Alternative title: How much free time does a “40 hour work week” white collar employee actually have? The short answer is not nearly as much as you think. Companies often boast about “work-life balance”, commonly described as working 40 hours (+/- 5 hours) a week, which the media gladly slurps up and parrots to make everyone feel better, and many people blindly believe and celebrate (see: your LinkedIn news feed).
That’s right, the 100-year-old concept of “the 8 hour work day” is still the widespread norm today and the number of jobs worldwide continues to grow with population, despite technology and automation being at an all-time high, combined with numerous predictions from the past on the decline of hours worked and total jobs as the world became more developed and modern (never happened), along with studies showing 40 hours a week is unnecessary and can be outright unhealthy.
The average person doesn’t talk about this either, because:
- It’s socially unacceptable to talk about how being at the office (where you may or may not actually be doing work), for at least 1/3 of your waking hours, is a soul-sucking routine you’re forced to perform and that you may or may not enjoy, because bills and money.
- Also, people who dare complain, about anything in general, in today’s society are frequently shot down and written off as “too negative”. Depending on who you know, they may also avoid you like the plague.
- If they do complain, many a time they chalk it up to a “bad company” and the next one will be better (sorry to be a party-pooper, but it usually isn’t, and even if it’s actually better, it won’t be too much so. Am I being too negative here? I should call my PR firm…)
- If they don’t complain, they’re probably blissfully unaware or have accepted it as the way life. You will be aware of which category they fall under, because those in the latter group will metaphorically plug their fingers in their ears while screaming “LALALALA” by attempting to diffuse your argument with “that’s just life!”
Let the calculations begin (no Math PhD required)
With the introduction out of the way, we’ll save that debate on the necessity of jobs for another time (or you can also read this great book, aptly named Bullshit Jobs, on why a lot of “work” we have today is straight up garbage and redundant), let’s jump into why work-life balance isn’t what it seems.
Math? Don’t be intimidated: all calculations will be spoon-fed in this article. We begin with the number of hours we have in a week: 168, that’s 24 hours a day x 7 days a week.
The average person needs 7 to 8 hours of sleep per night (especially those aged 20-50, coincidentally the same people who are likely to be working a job). Far too many people (and I’m sure you know a few) think they’re some kind of Superman or Wonder Woman who only needs to get by with 5 or 6 hours of sleep because they’ve done that for weeks or months. The truth is, very few outliers in society can truly get by with 6 hours, or less, of sleep and studies show people deprived of sleep are also the least likely to realize their own state of sleep deprivation.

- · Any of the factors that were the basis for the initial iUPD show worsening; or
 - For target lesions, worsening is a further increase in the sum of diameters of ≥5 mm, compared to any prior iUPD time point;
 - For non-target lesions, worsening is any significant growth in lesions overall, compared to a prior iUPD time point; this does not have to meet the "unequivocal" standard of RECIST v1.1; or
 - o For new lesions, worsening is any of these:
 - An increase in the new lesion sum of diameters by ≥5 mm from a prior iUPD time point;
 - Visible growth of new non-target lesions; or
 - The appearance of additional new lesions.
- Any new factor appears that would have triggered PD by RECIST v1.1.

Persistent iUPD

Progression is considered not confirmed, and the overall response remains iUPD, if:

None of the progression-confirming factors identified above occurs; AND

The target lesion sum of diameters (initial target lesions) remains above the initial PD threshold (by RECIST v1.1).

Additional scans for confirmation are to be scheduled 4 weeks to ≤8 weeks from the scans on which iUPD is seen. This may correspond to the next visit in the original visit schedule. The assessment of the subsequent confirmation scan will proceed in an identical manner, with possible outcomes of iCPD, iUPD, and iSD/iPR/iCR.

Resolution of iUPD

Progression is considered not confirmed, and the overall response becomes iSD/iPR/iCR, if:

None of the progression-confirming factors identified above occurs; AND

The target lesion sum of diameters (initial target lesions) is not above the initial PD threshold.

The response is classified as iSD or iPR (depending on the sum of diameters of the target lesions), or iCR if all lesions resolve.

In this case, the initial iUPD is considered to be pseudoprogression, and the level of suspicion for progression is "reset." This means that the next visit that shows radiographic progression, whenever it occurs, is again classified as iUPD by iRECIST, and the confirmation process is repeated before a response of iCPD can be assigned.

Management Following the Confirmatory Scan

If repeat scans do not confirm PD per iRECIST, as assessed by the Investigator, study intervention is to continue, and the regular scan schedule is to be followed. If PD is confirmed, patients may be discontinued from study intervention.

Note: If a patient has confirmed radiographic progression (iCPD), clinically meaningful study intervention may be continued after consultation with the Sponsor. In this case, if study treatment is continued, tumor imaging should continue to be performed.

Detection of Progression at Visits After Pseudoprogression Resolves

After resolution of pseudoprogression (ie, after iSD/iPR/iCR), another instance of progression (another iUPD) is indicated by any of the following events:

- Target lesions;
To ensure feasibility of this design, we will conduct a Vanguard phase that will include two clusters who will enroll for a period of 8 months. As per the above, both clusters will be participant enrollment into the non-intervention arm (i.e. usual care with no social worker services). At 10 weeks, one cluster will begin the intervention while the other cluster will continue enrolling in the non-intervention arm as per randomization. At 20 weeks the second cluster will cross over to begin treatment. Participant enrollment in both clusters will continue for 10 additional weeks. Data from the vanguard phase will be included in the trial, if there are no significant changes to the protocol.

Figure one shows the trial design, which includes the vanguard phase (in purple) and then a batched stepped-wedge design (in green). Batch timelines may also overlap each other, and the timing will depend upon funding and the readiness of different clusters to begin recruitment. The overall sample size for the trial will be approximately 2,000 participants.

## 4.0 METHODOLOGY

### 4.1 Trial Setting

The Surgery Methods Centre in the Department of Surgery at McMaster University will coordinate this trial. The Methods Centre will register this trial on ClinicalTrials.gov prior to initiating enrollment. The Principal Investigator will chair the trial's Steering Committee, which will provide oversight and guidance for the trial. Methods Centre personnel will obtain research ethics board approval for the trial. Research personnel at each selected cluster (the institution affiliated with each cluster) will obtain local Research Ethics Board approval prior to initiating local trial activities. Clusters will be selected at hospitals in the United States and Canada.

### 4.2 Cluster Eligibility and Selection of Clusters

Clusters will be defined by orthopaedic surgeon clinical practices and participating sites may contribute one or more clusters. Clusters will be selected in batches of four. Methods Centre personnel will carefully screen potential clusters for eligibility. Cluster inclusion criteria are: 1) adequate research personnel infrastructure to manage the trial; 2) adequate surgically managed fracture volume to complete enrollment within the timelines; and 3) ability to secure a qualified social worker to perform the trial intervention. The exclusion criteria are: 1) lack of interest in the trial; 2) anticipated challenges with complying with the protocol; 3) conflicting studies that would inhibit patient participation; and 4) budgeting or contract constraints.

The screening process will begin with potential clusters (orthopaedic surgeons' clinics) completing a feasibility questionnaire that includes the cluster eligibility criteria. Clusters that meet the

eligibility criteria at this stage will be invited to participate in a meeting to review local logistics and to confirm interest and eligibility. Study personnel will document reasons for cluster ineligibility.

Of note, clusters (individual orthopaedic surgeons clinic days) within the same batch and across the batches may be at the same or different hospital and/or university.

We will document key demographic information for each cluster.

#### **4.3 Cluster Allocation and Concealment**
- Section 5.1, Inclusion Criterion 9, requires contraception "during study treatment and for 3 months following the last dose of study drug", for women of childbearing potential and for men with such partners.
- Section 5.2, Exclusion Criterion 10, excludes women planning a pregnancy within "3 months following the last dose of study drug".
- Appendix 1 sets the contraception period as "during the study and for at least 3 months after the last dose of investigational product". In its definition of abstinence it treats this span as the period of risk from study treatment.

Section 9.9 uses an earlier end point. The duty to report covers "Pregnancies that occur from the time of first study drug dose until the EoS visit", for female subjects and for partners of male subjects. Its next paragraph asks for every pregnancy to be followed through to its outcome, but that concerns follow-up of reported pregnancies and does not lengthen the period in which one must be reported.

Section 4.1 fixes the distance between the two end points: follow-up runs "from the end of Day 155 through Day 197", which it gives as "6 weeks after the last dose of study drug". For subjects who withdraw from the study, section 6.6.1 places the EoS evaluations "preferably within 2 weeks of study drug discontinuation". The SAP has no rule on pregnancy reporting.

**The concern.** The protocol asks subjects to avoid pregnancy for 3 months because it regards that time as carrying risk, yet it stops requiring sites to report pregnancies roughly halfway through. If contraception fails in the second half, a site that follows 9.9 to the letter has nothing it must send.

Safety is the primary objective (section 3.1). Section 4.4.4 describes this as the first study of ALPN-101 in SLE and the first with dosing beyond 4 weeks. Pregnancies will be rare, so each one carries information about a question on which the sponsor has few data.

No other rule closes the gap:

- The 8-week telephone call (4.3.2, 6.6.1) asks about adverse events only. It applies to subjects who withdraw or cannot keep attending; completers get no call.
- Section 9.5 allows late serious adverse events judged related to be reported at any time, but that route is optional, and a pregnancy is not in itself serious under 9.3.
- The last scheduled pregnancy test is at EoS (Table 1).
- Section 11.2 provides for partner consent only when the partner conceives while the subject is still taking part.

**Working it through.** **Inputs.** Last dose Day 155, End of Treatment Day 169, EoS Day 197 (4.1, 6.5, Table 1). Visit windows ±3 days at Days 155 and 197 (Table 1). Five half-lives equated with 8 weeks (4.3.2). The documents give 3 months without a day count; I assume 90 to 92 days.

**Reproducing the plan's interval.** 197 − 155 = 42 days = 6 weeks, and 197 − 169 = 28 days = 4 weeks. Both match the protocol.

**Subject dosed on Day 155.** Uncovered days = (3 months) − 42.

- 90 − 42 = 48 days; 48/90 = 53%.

You might be able to pull that off for weeks on end, but eventually the lack of sleep will catch up. In the best case scenario, you realize your piled up levels of excessive tiredness, may or may not fall sick, and sleep it off (something like 12 hours of sleep per night) for a few days. I’ve seen the worst case where people outright faint at work and paramedics have to be called – a scenario commonly tied with working and known as “burnout”.
Personally, I need my full 8 hours of sleep, and I’ve tested this completely non-scientifically through self-reflection and diagnosis. I can function fine with the occasional 7 hour day here and there, but it’s not optimal. I’ve also tried 7.5 hours but I can still feel I’m not quite there if I keep that up for sustained periods of time. 8 hours a night, multiplied by 7 days = 56 hours.
168 minus 56. Remaining time when we’re awake per week: 112 hours.
Time at work
Let’s preface this section with what constitutes “working”. For example, you have a full-time job as an employee and your typical day looks like this: 4 hours of actually working (creating reports, slide decks, meetings, whatever you do), 2 hours of non-work related chatting (with colleagues, the barista at the cafe, your kids on the phone, etc.), 3 hours surfing the internet for non-work purposes (shopping, social media, etc.), 1 hour lunch, 30 minutes coffee break.
- Any time you have to be at the office (or equivalent, such as customer premises), while you’re performing the above activities, all that time counts as “work” because you have to be physically present at a location that you wouldn’t be at otherwise. In the above example, the time you spent working is 10.5 hours (4+2+3+1+0.5)
- If you’re allowed to be anywhere you want while working (e.g. at home, in a cafe), then only the time you spent on actual work counts. In the above example, the time you spent working is 4 hours. This is due to the freedom of swapping out the remaining time for other activities that are not possible when you’re forced to be at a set location such as a woodworking project to make DIY kitchen cabinets, playing tennis, walking the dog.
- The freedom in the 2nd case is what many employers strive to prevent their
indentured slavesemployees from having by mandating their physical presence on company premises for most of the day, 5 days a week.